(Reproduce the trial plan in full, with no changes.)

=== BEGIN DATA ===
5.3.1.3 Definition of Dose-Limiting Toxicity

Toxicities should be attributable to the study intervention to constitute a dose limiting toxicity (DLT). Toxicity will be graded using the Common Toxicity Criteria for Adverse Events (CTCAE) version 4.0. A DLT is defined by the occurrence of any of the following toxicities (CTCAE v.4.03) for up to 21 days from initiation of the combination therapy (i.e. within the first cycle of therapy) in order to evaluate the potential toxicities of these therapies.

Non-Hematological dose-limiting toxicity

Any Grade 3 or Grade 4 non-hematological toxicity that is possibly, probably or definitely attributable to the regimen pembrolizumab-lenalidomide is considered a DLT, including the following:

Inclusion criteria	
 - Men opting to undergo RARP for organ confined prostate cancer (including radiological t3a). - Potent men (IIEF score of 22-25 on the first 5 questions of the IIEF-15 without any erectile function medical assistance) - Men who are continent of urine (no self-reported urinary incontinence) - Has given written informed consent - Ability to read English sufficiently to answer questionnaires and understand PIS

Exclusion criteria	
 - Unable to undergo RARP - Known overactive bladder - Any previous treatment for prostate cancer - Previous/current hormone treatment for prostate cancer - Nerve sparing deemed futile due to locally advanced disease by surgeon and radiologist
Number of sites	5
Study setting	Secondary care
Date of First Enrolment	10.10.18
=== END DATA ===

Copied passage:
5.3.1.3 Definition of Dose-Limiting Toxicity

Toxicities should be attributable to the study intervention to constitute a dose limiting toxicity (DLT). Toxicity will be graded using the Common Toxicity Criteria for Adverse Events (CTCAE) version 4.0. A DLT is defined by the occurrence of any of the following toxicities (CTCAE v.4.03) for up to 21 days from initiation of the combination therapy (i.e. within the first cycle of therapy) in order to evaluate the potential toxicities of these therapies.

Non-Hematological dose-limiting toxicity

Any Grade 3 or Grade 4 non-hematological toxicity that is possibly, probably or definitely attributable to the regimen pembrolizumab-lenalidomide is considered a DLT, including the following:

Inclusion criteria	
 - Men opting to undergo RARP for organ confined prostate cancer (including radiological t3a). - Potent men (IIEF score of 22-25 on the first 5 questions of the IIEF-15 without any erectile function medical assistance) - Men who are continent of urine (no self-reported urinary incontinence) - Has given written informed consent - Ability to read English sufficiently to answer questionnaires and understand PIS

Exclusion criteria	
 - Unable to undergo RARP - Known overactive bladder - Any previous treatment for prostate cancer - Previous/current hormone treatment for prostate cancer - Nerve sparing deemed futile due to locally advanced disease by surgeon and radiologist
Number of sites	5
Study setting	Secondary care
Date of First Enrolment	10.10.18